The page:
Depression is common and an important cause of morbidity and mortality worldwide and a majority of the affected persons remain untreated. The one-year prevalence of depression is reported to be 5-10% and the incidence is increasing, especially in younger age groups. Both environment, such as negative life events and socioeconomic conditions, as well as heritable factors influence the risk of developing depression. Environment can act on gene expression, and thereby biological function, through epigenetic changes, which sometimes is dependent on the DNA sequence. Using large Swedish population-based cohorts and a model of depressive-like behavior, we study (i) effects of environment or antidepressive treatment on epigenetic state and gene expression, and (ii) main and interactive effects of variation in DNA sequence, environment and DNA methylation on depressive disorders. This is performed primarily, but not exclusively, at genetic sites with prior candidacy to be involved in depressive disorder. We believe that the approach of combining data on environmental exposure, DNA sequence and epigenetic variation, and translating between model and human individuals, is a valuable approach to understand biological underpinnings of depression.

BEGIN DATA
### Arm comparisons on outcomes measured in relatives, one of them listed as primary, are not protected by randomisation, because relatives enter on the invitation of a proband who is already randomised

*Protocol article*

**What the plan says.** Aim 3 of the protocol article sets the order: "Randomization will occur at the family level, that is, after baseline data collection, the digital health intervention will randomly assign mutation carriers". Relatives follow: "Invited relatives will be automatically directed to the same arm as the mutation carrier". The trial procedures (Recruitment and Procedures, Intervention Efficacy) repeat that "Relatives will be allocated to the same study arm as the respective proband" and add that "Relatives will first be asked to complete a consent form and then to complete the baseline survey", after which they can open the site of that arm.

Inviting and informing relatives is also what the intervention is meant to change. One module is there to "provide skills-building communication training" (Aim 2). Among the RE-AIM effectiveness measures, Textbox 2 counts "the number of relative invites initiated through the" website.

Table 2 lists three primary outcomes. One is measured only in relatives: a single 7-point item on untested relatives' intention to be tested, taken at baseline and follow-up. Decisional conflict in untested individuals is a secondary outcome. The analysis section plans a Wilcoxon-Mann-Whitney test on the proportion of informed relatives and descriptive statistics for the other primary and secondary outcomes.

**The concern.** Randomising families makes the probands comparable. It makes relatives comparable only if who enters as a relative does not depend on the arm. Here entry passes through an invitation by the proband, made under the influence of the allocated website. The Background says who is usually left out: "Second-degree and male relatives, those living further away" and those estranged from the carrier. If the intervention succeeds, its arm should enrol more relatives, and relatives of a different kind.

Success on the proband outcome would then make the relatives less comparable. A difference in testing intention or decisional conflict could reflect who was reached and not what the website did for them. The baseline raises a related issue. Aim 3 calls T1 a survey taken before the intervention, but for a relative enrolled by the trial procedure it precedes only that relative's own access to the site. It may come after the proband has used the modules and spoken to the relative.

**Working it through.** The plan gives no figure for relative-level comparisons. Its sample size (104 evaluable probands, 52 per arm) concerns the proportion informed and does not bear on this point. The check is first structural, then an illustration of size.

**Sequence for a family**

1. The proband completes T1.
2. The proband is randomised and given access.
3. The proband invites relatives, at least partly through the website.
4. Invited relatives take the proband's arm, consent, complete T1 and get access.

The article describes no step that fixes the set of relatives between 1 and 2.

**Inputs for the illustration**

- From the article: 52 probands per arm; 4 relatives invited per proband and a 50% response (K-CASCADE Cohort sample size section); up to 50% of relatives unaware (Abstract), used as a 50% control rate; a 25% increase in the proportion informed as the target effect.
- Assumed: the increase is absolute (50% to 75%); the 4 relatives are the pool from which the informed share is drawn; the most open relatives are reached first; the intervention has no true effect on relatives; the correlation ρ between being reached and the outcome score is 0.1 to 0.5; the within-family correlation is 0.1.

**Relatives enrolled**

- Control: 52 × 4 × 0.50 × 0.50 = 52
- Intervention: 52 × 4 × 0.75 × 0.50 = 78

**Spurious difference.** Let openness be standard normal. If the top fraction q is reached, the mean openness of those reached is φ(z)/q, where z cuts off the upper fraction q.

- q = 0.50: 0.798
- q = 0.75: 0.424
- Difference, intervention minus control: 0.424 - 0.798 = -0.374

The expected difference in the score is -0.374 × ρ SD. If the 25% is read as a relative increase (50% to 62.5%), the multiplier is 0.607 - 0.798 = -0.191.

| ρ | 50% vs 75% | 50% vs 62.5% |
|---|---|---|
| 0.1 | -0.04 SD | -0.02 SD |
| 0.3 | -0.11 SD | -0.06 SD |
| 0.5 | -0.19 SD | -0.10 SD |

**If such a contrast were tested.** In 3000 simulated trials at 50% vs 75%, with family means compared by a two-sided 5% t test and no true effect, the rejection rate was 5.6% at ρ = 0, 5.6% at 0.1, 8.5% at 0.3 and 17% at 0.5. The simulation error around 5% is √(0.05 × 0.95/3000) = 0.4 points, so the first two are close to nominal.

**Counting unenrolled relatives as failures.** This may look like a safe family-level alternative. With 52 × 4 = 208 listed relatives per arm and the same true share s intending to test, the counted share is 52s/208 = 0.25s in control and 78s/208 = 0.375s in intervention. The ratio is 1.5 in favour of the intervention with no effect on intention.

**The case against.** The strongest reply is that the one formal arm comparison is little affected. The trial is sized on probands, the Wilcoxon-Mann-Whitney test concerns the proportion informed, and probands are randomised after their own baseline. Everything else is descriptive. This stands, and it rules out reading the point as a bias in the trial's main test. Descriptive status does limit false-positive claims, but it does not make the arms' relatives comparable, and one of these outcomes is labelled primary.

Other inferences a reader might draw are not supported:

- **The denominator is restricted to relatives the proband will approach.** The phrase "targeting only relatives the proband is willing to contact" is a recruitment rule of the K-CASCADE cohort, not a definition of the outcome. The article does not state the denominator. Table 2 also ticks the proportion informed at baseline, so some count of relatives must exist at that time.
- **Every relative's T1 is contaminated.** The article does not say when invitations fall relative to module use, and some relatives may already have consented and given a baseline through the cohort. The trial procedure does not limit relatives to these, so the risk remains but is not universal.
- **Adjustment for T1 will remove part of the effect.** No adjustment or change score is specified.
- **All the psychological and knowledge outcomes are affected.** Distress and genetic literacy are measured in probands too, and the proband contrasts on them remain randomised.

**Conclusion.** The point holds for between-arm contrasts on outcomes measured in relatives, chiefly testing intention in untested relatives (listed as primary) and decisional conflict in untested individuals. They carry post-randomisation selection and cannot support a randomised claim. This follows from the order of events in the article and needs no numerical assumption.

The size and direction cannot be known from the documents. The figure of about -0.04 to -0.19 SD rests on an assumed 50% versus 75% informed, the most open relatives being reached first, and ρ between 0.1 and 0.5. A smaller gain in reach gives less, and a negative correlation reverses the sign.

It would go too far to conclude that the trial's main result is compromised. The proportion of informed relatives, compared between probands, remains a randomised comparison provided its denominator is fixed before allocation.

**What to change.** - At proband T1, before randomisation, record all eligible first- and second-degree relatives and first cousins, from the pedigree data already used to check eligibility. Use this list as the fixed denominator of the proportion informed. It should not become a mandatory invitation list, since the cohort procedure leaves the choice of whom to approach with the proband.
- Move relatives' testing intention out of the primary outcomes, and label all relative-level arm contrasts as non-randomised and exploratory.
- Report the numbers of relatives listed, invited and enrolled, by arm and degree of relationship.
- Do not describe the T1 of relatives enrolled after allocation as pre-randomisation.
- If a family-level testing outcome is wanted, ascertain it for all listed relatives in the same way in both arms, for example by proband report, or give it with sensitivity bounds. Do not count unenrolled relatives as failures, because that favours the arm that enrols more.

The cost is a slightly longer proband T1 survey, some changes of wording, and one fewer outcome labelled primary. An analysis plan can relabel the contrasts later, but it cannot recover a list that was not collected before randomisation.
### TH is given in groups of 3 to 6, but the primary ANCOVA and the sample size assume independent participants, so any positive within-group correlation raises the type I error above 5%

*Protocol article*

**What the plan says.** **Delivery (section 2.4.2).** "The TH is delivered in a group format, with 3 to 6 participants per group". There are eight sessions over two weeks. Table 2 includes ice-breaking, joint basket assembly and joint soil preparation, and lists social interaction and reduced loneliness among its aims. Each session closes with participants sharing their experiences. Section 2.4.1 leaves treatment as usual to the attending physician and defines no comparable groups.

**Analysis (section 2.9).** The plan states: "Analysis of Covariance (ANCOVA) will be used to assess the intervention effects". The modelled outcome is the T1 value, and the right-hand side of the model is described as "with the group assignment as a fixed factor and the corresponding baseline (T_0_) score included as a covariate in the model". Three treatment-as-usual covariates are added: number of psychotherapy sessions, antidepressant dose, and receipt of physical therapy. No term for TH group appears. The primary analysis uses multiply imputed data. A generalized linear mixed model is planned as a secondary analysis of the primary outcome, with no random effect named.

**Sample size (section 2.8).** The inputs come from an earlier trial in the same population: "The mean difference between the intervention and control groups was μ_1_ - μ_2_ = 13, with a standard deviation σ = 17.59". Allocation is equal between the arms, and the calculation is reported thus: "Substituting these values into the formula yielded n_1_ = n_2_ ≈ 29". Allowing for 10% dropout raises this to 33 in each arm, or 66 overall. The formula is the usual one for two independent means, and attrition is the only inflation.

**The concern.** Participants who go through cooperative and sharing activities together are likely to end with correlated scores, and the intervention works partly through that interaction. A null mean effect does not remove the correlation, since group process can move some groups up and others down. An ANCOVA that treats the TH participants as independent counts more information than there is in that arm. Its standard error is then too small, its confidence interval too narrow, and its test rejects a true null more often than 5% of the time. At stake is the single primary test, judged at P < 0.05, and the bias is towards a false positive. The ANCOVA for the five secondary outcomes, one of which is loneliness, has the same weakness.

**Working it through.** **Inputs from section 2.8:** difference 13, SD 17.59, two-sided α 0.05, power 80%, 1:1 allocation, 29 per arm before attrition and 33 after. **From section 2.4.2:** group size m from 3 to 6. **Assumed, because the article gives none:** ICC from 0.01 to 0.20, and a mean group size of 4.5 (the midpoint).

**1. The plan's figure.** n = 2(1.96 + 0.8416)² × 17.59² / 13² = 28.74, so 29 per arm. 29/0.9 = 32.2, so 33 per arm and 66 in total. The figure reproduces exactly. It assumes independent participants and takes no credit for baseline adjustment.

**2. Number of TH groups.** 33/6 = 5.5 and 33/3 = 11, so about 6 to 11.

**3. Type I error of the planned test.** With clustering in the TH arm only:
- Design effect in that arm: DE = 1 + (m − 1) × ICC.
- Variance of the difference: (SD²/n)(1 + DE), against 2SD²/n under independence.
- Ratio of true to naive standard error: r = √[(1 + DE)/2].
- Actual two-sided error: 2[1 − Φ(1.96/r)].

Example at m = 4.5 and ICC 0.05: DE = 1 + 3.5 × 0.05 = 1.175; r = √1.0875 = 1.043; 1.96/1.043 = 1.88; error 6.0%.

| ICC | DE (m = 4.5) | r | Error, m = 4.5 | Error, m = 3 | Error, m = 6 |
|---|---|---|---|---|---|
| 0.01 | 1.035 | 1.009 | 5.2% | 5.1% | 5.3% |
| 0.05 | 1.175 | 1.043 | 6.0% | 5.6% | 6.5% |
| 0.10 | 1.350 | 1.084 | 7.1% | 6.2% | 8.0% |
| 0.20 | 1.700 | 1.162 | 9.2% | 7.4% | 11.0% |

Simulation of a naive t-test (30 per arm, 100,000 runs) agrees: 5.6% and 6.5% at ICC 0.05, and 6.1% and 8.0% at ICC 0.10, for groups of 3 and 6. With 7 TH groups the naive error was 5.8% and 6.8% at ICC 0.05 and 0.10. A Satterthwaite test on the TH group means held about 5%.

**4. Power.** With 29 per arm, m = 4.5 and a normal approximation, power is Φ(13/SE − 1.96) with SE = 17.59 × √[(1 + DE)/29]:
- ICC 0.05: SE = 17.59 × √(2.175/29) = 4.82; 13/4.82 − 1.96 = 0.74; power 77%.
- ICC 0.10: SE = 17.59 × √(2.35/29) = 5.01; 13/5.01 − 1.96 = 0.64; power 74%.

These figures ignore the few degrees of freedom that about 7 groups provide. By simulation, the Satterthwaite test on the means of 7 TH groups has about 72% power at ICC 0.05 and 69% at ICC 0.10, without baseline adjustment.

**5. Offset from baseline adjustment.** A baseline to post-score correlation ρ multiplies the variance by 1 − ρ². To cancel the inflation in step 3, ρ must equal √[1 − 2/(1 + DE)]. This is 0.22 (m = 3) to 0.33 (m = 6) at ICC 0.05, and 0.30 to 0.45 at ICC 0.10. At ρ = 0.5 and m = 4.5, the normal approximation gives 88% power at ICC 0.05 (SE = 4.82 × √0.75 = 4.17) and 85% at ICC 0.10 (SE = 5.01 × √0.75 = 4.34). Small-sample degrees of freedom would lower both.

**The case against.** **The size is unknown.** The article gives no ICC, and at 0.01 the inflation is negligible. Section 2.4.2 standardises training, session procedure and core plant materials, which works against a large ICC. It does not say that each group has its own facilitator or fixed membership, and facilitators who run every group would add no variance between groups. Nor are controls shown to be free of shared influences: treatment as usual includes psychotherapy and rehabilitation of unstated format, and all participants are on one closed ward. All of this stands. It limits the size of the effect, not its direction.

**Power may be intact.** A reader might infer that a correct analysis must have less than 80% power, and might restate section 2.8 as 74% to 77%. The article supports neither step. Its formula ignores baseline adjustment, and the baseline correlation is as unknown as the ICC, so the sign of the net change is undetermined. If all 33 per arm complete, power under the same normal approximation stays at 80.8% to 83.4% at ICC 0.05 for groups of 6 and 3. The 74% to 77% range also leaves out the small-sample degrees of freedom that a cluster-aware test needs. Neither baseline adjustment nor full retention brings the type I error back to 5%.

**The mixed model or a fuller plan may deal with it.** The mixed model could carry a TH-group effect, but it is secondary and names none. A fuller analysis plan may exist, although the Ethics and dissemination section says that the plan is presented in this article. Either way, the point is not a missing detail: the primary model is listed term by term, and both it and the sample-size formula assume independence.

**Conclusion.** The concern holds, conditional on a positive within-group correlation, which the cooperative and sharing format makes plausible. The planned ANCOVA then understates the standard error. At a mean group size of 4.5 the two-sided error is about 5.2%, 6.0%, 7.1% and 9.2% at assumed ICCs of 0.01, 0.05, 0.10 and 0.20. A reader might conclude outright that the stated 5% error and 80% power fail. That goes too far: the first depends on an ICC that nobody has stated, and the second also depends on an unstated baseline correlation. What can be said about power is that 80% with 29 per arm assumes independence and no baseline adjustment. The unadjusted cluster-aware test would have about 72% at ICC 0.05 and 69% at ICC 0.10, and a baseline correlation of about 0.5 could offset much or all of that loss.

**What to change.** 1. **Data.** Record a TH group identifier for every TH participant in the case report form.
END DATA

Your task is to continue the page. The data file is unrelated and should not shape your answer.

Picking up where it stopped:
Depression group members:
Catharina Lavebratt email@example.com
Yvonne Forsell firstname.lastname@example.org
Philippe Melas email@example.com
Yabin Wei firstname.lastname@example.org
Depression group publications link to Google Scholar